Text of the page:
Jeanblanc & Rosser, LLP: What’s the usual process for developing a relationship with a new venue and getting a contract for your band into the management’s hands?

Brad Rosser:Usually the process begins with me talking to another band, to know what another band is doing. We all know each other and we all talk. If a new venue opens up, one band tries it out, and tells the other bands about it. Then I’ll ask them to pass my information on to the booking manager, or I’ll call the booking manager myself. Then the booking manager and I talk dates and money.

The most important thing in that contract is absolutely the cancellation clause. The easy part is how much money and when. The cancellation clause is what really matters. The reason we really need to have that is, if we take a gig on July 4, that’s a big date—if someone cancels at the last minute, not only do we lose the money we would have gotten paid from that gig, we can’t book another show on that date without notice.

Holidays are important for cancellation clauses. The one time we actually went to court was someone who canceled on Halloween. The case went to mandatory mediation and it literally took five minutes—most of that was the mediator reading the contract—before the guy agreed to pay. 

It was actually comical—I took one of my guys with me and had them cue up the theme song to “Night Court” on his cell phone while we’re sitting there in the court lobby. We knew we were going to win. We had a good contract.

J&R: Is it usually smooth sailing, or are there common negotiations or contract problems that arise?

BR: My experience is smooth sailing. It’s good to have a contract, and anyone who balks at signing a contract should be considered questionable. Really, the whole point of a contract is to spell out what we’re going to do and what the venue is going to do, so a manager shouldn’t be scared of that.

J&R: What makes a good contract for a performer, in your opinion?

BR: It needs to be brief. Bar managers need to understand it; it needs to be clear, concise. The contract protects the band more than the venue, just because we’re going to set it up that way, but a good contract is clear.

For our contract, Jeanblanc & Rosser looked at possible scenarios that could be problematic for us, like insurance and in-house production, and addressed those. For example, some venues have in-house production, so they have their own PA and lights, so we put that in if they are responsible for production, or if we are responsible.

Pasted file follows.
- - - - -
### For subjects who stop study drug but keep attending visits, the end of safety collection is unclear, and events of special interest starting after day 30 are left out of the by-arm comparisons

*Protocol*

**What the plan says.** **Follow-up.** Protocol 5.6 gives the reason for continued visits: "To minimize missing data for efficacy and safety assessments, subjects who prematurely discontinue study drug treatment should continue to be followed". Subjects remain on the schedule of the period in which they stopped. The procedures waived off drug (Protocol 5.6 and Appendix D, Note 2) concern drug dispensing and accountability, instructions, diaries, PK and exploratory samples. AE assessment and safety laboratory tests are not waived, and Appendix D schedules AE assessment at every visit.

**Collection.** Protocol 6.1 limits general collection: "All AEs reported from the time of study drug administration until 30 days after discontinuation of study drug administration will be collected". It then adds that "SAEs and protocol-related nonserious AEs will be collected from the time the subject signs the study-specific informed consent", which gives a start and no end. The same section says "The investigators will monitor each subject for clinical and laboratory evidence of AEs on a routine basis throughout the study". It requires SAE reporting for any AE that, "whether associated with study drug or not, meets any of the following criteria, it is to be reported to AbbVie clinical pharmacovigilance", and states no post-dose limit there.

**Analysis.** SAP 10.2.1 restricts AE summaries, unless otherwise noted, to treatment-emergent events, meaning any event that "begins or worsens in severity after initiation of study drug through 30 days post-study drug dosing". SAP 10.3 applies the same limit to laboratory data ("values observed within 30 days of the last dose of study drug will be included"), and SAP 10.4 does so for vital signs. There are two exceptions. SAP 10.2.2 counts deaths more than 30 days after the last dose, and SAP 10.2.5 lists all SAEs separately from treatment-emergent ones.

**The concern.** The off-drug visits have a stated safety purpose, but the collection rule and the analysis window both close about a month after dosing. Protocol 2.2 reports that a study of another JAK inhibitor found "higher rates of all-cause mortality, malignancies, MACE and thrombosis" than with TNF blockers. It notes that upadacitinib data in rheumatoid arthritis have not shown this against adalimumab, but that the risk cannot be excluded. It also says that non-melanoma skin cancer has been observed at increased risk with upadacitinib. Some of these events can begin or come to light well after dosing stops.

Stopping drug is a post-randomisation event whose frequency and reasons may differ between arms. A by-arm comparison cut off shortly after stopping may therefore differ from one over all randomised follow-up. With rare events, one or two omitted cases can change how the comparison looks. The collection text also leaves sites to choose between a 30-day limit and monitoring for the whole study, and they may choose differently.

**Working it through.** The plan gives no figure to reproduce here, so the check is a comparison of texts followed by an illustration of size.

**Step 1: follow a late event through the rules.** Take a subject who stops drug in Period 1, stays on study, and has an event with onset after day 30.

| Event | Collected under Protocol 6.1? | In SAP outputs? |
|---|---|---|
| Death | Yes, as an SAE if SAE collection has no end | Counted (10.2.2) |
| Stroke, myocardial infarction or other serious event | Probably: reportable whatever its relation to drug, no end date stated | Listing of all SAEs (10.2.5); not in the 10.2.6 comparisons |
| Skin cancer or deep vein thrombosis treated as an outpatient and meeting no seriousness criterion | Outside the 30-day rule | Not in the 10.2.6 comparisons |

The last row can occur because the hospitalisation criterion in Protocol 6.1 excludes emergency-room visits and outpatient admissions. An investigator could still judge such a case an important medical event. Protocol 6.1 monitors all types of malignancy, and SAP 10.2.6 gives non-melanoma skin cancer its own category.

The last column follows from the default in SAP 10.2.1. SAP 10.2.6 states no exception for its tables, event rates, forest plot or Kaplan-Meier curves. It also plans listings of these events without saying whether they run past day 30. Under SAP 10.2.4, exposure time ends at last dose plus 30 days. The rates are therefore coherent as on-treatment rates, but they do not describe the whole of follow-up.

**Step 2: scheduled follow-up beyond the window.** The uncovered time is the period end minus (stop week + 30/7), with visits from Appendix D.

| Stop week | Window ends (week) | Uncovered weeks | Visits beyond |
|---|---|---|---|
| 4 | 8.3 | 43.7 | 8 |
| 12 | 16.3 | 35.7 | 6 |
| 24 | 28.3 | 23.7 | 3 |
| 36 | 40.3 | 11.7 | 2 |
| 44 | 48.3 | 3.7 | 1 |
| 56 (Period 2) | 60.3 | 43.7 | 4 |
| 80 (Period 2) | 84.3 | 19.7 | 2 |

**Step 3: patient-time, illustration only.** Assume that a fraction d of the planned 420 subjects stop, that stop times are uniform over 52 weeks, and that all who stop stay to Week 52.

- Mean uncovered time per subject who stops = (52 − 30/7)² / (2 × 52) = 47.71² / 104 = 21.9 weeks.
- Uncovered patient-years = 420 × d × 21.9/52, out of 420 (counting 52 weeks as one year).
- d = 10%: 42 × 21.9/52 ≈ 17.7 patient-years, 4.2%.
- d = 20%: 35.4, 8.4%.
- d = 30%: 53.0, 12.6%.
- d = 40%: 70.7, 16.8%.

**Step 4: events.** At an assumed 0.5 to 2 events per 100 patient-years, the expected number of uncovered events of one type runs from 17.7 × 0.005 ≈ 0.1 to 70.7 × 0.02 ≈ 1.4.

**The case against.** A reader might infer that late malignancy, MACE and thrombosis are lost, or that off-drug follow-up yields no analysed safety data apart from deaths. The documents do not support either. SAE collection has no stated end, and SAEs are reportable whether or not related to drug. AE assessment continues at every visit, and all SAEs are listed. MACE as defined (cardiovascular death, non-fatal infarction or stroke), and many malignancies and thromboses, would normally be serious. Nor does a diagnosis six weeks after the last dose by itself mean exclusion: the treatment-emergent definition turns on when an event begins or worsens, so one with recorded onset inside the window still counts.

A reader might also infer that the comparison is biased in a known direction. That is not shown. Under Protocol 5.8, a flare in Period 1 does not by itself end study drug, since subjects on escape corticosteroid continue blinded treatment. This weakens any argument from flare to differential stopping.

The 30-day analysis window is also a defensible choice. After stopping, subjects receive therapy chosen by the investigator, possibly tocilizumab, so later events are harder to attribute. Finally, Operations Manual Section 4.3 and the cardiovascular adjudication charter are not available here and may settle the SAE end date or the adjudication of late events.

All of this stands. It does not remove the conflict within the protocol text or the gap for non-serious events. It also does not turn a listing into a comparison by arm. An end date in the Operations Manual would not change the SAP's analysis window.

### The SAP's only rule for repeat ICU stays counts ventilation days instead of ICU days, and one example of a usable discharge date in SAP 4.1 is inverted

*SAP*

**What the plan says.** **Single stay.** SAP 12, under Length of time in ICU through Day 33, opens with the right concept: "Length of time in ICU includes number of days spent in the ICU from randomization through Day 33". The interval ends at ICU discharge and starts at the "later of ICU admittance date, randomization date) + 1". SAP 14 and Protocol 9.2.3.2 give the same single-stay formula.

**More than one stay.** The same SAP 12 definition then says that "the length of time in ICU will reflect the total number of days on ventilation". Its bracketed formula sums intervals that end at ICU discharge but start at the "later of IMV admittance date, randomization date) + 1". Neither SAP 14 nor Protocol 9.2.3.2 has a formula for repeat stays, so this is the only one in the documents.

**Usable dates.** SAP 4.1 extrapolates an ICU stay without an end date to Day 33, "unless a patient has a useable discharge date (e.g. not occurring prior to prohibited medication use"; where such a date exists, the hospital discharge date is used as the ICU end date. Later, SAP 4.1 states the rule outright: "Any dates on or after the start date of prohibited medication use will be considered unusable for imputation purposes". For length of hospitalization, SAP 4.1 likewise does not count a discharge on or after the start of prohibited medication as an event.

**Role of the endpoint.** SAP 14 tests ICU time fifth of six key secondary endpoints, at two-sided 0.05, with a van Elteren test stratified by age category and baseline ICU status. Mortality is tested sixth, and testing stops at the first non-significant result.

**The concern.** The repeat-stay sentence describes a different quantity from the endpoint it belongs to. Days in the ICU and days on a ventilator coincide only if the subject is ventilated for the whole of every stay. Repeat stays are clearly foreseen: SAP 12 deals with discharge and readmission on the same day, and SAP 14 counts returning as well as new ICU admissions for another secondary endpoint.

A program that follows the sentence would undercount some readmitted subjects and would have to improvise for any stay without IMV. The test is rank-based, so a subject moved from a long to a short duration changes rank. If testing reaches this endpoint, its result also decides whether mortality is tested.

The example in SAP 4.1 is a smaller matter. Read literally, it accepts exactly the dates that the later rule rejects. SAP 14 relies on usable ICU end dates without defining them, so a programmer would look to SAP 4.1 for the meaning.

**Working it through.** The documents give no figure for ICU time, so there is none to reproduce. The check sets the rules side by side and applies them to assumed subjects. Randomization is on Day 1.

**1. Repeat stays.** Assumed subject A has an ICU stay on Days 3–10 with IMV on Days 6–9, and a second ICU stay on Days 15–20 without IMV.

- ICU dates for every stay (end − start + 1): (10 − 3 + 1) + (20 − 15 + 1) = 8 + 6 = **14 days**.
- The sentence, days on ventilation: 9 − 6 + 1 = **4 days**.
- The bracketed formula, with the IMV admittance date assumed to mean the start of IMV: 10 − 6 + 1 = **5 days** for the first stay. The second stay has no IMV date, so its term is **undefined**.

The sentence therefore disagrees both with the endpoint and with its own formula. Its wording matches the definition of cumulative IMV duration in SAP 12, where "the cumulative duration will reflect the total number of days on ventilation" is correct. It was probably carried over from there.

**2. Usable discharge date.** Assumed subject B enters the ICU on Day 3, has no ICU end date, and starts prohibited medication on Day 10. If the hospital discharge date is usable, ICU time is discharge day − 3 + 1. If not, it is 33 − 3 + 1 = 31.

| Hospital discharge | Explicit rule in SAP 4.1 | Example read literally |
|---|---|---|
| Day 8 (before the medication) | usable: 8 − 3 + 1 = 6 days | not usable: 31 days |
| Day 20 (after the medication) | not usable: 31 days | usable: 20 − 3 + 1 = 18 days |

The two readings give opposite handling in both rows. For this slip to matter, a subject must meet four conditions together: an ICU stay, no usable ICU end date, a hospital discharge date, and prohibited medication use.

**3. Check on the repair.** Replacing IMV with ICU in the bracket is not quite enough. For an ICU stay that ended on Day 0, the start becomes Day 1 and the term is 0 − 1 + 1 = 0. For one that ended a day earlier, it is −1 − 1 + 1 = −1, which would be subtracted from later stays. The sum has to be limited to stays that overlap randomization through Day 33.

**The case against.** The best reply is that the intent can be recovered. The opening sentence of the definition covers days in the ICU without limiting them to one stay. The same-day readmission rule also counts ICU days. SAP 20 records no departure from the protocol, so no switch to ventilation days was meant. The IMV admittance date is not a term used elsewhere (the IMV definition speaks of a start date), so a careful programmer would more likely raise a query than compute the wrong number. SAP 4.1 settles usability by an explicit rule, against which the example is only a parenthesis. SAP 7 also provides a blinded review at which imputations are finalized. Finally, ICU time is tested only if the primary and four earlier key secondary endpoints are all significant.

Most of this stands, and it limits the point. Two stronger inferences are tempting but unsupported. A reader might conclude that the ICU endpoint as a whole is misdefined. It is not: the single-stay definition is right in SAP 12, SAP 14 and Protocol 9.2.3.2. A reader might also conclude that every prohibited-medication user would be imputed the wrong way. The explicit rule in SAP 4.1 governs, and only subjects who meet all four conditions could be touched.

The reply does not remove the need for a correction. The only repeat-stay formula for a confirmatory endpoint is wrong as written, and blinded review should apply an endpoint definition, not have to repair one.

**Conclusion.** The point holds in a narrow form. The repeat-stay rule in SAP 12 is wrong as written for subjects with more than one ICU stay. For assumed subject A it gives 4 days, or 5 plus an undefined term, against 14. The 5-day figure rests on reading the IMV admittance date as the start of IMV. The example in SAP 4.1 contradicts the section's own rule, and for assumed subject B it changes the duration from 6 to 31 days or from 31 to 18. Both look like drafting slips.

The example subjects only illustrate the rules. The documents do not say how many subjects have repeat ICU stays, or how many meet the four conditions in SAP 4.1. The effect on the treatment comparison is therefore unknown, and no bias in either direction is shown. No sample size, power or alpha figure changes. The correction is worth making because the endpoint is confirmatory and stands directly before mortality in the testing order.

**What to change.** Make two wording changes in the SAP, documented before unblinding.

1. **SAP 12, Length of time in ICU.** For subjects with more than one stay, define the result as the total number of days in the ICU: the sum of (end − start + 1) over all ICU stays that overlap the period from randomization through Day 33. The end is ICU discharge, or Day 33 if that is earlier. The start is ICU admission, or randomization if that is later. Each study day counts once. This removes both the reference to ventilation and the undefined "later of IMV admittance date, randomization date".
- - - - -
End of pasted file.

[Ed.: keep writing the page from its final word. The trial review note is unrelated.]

We included other requirements, like that the venue be sufficiently powered, safe. The contract gives the venue permission to use the band name and pictures, but they would have to get permission to use music or video clips.

J&R: What tips would you give a new musician about contracts?

BR: Number one, always have a contract. A lot of times you’re dealing with people who are a little bit shady. And don’t be afraid to enforce that contract. Some people will take advantage of new bands because they think they need the gigs, but my feeling is, if a venue is going to treat bands that way, we can go somewhere else.

My other piece of advice is that you have to be dogged about it. Half the time, the booking manager will say when you call, “Oh, I don’t have my calendar on me.” That’s what some other guys I know just don’t get. They’ll call a venue and say, “He said he’s all booked up.” He’s not all booked up. It’s not complicated, it’s pretty much straight-up sales; you have to prove you have a track record and you’re going to make him some money.

Also, I advise that bands have an attorney. Just having someone be able to call and say, “I’m the band’s attorney,” gets a lot done.

Just like any other professional, artists should expect R-E-S-P-E-C-T (sorry, couldn’t resist) from venues, vendors, studios, and other partners in their efforts, and a good contract can be a start to defining those relationships. 

 -         Bryan